Attrition – Khost – D.M.P – The Arches Venue Coventry 13th May 2023
On the night of the finals of the Eurovision Song Contest 2023 those of us not moved by the glitz and the glamour in Liverpool are gathered in The Arches in Coventry where dark industrial grooves are dominating the room. Attrition, Khost and D.P.M. are all playing, read what we thought below
DPM, or Don’t Play Music are onstage, a couple of tables full of expensive looking electronic equipment in front of them. They are, on one side of the stage Steve and Cristiana from Tuff Chowy and on the other Simon and Martin from Attrition. They all stand in a line manipulating switches and knobs and the noise is definitely not music. I’m told afterwards that the sample at the start is the only thing planned and that this is one long improvised track. It’s all drones, static and layers of noise. There’s a high synth and then odd noises come and go around the drones. The buzzing turns more bassy and the distortion scatters across the surface of the sound like rain on water. Wonky whooshing starts and as you look at the stage it feels like Kraftwerk have had a midlife crisis, taken off their suits and robot masks and decided to stuff everything and just have some fun and make noise. Hard electro beats come in and it turns nasty, dark and dank layers fall down as the noise rises again. The beats are swallowed up and it falls away, to come back in a huge wave of sound as DPM leave the stage one by one.
Andy from Khost puts his hood up over his cap and steps up onstage, Damian puts on the most metal looking guitar I’ve seen for years and a sample starts playing. The noise rises and Andy plays a bugle making a most unholy noise and then it’s amplified over a rising guitar whine. Then the guitars properly kick in and it’s slow, measured and as heavy as hell. There’s only the two of them and they make a noise that sounds like the Earth collapsing in on itself. Andy stands still, looking at nothing as Damian moves while the guitars take over everything. It’s grinding, slowly heavily forwards, glacial in its strength and potential. It is just so good. It lowers, the beat disappears and strange elephantine sounds echo before they move and the beats hammer back in, even louder and more intense. More weird noises as Andy uses a slide on his guitar, the sound turns nasty and slows even more, disturbingly heavy. Massive complete noise. A brilliant set.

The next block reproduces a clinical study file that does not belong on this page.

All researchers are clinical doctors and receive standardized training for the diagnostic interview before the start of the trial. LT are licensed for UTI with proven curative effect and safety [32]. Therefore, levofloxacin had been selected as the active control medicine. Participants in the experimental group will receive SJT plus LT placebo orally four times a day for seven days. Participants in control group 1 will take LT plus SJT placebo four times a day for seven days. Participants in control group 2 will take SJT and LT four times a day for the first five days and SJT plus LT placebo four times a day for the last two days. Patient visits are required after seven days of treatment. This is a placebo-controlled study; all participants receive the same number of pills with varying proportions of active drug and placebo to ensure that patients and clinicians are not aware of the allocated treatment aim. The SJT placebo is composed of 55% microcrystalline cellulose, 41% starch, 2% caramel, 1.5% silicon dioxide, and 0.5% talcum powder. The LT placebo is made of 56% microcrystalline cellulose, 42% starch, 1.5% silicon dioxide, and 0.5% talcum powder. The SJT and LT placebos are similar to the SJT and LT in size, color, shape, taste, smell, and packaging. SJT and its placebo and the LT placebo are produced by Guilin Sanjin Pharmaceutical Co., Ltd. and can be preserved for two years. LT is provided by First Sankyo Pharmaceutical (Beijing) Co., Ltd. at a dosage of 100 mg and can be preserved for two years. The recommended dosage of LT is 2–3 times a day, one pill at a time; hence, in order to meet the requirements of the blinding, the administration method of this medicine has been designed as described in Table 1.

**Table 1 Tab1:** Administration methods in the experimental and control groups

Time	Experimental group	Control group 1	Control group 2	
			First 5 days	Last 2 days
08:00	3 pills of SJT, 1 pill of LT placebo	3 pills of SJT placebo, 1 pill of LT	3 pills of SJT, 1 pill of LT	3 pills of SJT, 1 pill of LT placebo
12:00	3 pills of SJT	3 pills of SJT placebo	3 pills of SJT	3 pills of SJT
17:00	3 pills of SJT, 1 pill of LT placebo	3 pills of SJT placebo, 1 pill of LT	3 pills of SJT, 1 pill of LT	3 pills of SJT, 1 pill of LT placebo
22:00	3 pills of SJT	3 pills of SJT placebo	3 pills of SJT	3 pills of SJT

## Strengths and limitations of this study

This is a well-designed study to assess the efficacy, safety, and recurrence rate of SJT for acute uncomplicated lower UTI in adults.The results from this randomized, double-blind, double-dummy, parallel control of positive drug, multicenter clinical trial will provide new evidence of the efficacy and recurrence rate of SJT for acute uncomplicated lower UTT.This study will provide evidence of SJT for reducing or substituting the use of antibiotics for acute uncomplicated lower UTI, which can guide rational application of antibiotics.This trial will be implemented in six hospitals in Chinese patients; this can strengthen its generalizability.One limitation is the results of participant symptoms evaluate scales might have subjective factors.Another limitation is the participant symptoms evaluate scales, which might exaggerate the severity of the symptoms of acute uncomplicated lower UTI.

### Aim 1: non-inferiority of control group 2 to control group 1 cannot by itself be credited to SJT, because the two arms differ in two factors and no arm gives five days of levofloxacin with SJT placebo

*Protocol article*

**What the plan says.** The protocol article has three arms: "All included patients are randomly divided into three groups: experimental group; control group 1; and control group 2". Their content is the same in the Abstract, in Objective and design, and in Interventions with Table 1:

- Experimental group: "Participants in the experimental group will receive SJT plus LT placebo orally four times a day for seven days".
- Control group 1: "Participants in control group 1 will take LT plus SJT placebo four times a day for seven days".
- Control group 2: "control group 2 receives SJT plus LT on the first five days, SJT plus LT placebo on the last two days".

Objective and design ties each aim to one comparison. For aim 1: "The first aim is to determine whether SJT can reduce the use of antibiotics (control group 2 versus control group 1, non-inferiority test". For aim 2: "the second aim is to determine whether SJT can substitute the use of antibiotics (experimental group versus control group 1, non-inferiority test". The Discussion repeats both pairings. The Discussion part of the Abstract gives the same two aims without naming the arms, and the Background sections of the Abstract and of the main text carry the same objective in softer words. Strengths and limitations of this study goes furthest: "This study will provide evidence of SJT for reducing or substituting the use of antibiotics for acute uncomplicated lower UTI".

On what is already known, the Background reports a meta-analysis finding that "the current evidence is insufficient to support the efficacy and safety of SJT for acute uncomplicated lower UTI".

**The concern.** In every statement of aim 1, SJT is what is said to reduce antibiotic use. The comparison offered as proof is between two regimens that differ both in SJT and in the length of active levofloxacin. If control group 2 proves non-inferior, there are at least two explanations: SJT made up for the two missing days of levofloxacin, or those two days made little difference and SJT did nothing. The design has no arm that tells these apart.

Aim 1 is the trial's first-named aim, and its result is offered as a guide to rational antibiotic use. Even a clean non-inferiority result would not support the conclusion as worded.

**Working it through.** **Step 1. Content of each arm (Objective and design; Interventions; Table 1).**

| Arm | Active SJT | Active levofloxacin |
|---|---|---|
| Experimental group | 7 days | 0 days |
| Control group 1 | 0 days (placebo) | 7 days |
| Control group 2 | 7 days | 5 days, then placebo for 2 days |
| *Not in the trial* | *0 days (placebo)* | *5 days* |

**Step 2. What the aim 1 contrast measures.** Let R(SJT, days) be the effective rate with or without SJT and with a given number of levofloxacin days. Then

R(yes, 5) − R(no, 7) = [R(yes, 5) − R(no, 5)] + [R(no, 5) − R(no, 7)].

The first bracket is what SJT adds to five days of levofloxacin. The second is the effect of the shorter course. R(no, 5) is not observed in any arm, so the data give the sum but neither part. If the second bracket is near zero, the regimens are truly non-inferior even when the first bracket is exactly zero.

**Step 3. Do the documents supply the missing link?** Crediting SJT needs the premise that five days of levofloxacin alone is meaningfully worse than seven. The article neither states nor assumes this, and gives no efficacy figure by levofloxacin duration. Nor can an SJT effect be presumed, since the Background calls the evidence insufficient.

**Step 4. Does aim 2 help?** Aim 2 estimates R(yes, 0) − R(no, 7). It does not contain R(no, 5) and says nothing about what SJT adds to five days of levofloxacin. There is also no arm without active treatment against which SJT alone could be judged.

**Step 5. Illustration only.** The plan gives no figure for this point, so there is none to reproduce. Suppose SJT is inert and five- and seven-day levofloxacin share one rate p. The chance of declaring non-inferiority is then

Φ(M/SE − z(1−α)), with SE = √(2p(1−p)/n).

Attrition start with the Voice of Truth and as the sample plays bursts of static clash around it, Martin lights the Joss sticks and steps forward to deliver his low growl and Julia adds the operatic flairs that together make this lineup special. The incense burns in a huge fragrant cloud, Julia looks like a Goddess in cape and headdress and Martin oozes drama and performance all in black, leant over the audience, waving the mic stand, growling and staring. The synths and electronic noises fill the room with darkness as Simon manipulates and twists the sound from the back. Throbbing and probing our minds. Julia’s voice sounds pagan, a call back to the old times, Martin’s whisper a growing focus on top of the music. A beat comes in and it’s stark and Martin falls to his knees. They turn depraved and sensual, the music synths throb and squelch and it sounds decadent and alive. It’s slow and sleazy and the beats alongside the choral singing makes it even more so. It stutters and then carries on until Martin stands, turns a knob and a groove ridden drum and bass beat splatters over the top of everything. It’s excellent and the beats just make the darkness draw nearer. The music fades to a blackened atmosphere of synths and beats, more drum and bass madness and then they’re done. Another excellent set from a brilliant band.